April 1986: We get a call from Pennsylvania, “Dad has been diagnosed with lymphoma. Blood cell tumors have developed in the lymphatic system. Stage 4 . . . it’s too advanced to operate . . . they can try chemotherapy, maybe radiation after that . . . .” Like an earthquake, the news sends shock-waves through our family. Why, we just saw him a month ago.
May 1986: My father is now dying of lymphoma. I leave my husband and children and fly up to Pennsylvania, alone, to see him alive for the very last time. He looks nothing like my image of him in March. His skin, now scorched red-brown from chemotherapy, reminds me of a starving Indian. He is wasting away. “I don’t want to live like this,” he says, calling a halt to the treatment. Too weak to climb to the upstairs bedroom, he reclines now almost motionless on the pull-out bed in the living room, a solitary pillow under his head. On May 17, his 71st birthday comes and goes.
My flight south leaves a few days later. This is probably the last time I will see my father in this life. I approach him to say goodbye, and I add: “I love you, Daddy.
June 18, 1986 Daddy breathes his last, less than three months after his cancer diagnosis. We get the dreaded call and make plans to drive north for the funeral. My mind flits around in reminiscence. And then leaps forward with prediction: Now Dad won’t be attending the ceremony where I receive my Master’s degree in December. He won’t stand up to be photographed at any of his grand-children’s weddings or get to play with his great-grandchildren any more. At age 71, he has reached his heavenly home.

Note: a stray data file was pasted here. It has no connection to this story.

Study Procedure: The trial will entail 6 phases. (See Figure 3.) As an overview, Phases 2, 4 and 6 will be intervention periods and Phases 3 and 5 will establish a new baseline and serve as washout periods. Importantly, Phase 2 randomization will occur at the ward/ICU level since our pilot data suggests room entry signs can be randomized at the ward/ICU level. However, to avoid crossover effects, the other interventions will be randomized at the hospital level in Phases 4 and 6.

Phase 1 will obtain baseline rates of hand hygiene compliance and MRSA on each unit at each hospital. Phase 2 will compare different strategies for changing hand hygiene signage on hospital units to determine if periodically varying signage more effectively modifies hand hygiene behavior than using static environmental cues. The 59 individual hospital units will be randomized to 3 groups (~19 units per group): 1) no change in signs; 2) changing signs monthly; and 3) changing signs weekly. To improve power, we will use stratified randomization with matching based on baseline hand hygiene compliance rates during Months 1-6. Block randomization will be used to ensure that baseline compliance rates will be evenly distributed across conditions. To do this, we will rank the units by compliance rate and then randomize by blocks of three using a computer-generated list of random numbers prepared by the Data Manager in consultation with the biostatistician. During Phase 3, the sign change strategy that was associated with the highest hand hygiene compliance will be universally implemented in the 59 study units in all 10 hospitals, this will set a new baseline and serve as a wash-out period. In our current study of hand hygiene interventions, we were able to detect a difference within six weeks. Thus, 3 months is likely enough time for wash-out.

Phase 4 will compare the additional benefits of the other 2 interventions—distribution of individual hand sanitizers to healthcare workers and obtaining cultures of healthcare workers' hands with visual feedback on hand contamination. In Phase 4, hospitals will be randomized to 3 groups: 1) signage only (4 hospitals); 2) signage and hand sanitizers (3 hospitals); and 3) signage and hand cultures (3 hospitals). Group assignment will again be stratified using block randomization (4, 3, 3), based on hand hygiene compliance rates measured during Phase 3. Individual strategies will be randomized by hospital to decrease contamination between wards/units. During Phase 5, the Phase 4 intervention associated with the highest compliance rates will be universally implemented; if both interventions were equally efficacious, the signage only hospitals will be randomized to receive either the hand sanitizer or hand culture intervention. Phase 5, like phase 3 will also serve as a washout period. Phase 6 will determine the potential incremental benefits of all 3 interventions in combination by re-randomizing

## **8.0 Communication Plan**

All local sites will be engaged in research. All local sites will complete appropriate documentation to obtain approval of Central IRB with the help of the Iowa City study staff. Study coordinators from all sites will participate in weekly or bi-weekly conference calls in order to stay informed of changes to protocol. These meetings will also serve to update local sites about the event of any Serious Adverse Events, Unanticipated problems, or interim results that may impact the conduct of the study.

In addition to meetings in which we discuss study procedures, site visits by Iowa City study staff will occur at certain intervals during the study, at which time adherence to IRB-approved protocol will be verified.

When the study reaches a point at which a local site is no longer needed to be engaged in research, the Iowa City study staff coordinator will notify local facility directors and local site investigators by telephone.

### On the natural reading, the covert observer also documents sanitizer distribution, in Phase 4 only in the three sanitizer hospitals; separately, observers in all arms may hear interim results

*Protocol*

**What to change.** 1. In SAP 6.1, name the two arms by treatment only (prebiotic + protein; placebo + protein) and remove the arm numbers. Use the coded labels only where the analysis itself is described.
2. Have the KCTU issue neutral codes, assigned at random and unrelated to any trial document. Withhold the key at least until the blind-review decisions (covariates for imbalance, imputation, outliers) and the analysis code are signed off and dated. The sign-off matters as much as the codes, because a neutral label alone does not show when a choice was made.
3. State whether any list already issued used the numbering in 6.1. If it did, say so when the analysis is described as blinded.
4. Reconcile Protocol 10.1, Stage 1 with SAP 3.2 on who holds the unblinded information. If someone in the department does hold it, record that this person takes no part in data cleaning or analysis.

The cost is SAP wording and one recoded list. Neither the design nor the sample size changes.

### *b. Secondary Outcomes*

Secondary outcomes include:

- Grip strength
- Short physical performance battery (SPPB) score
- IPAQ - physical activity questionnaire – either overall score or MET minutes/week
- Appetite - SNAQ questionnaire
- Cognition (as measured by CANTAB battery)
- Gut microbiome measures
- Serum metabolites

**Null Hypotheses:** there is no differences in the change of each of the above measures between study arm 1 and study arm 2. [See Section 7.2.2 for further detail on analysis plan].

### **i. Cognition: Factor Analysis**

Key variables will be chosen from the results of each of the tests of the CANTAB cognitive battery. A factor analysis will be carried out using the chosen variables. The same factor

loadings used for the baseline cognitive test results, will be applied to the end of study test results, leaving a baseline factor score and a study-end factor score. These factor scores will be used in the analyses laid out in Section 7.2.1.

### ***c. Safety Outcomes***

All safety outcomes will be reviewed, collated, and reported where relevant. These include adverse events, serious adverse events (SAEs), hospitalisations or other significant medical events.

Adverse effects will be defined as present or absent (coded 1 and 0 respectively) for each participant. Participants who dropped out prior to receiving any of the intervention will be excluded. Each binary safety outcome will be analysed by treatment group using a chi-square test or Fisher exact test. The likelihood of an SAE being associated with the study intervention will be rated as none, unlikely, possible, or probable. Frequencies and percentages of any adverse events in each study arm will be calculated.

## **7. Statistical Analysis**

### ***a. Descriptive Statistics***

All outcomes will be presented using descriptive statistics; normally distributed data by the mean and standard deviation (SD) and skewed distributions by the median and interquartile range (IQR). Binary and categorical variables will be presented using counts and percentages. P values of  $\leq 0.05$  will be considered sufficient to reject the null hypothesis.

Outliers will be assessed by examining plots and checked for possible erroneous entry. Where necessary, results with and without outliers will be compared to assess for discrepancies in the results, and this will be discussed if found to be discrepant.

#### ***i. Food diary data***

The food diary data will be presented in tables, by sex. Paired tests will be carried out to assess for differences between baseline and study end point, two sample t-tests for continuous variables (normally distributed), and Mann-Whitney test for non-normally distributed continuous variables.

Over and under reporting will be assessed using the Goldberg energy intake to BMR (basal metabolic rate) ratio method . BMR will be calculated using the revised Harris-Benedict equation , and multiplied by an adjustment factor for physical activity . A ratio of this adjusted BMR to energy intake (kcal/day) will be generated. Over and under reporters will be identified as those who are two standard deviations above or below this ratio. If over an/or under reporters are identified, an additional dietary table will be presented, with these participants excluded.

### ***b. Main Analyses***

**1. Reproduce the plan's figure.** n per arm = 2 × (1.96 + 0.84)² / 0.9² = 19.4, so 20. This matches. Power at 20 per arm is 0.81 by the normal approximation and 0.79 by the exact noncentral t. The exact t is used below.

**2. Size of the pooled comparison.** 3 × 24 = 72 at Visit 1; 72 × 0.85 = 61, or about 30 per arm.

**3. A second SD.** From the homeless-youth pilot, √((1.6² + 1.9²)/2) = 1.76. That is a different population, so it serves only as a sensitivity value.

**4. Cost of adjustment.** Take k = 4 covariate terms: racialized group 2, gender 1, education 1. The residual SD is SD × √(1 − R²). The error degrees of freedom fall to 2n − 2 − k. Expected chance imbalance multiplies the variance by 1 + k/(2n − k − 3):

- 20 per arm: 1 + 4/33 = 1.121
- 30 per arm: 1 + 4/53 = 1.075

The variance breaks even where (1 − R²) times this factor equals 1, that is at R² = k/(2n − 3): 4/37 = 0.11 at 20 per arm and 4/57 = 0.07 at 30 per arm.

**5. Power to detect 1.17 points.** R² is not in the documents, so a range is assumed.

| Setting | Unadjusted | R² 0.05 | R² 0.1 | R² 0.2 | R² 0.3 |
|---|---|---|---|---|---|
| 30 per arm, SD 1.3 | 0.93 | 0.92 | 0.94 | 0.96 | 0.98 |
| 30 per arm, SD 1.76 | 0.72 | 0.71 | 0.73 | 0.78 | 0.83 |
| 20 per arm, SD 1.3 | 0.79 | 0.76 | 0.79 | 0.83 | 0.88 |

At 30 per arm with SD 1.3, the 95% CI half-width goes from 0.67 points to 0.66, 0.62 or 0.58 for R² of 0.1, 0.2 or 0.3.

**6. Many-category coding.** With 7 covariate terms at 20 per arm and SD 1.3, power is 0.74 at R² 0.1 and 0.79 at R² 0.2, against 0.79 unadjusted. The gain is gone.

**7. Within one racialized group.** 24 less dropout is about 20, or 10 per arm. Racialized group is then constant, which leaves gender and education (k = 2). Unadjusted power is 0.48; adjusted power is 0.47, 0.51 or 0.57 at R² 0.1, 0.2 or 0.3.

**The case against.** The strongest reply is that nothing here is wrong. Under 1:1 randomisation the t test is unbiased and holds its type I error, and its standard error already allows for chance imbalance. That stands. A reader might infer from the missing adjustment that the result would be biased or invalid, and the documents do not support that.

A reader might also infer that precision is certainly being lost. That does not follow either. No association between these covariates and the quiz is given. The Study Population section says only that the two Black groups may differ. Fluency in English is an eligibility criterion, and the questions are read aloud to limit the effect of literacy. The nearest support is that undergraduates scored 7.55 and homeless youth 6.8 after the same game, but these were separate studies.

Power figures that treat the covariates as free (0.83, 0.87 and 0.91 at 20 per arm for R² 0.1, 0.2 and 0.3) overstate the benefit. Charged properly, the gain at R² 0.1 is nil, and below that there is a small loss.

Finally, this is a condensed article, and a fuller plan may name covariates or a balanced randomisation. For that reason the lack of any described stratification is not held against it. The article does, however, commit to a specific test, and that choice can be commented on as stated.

Had he lived, he would have turned 108 years old this year.
On this Father’s Day in 2023, I pause to give thanks for the gifts my father has given me:
1. Love of nature He went on walks in the wide meadows and sun-dappled woods close to Rheems, Pennsylvania, on Sunday afternoons. Sometimes I went with him.
2. Love for music He played a banjo, guitar, and piano with gusto and bought me a violin. Music has formed the sound-scape of my mind since then.
3. Intellectual curiosity He perused US News and World Report and The Wall Street Journal, listened to Edward R. Murrow, Paul Harvey, and Lowell Thomas, engaged in conversation about world events.
4. Value of hard work There was the tomato field, the sweet potato plot, the shop . . . .
Original Cover by Cliff: Tomato Girl
My father’s deep faith in God included honoring his own parents, as an embroidered piece of embroidered above the kitchen door in Grandma’s kitchen exhorted.
Exodus 20:12 Honor thy father and thy mother: that thy days may be long upon the land which the LORD thy God giveth thee. (King James Version)
Parts of this post were originally published here.
- Do you have a photo of your dad that tells a story?
- I speculate about my father’s emotion when my baby picture was taken, imagining his lack of affection for me. Perhaps, instead, he was worried about his business, or something else. Do you attach feelings to old photos?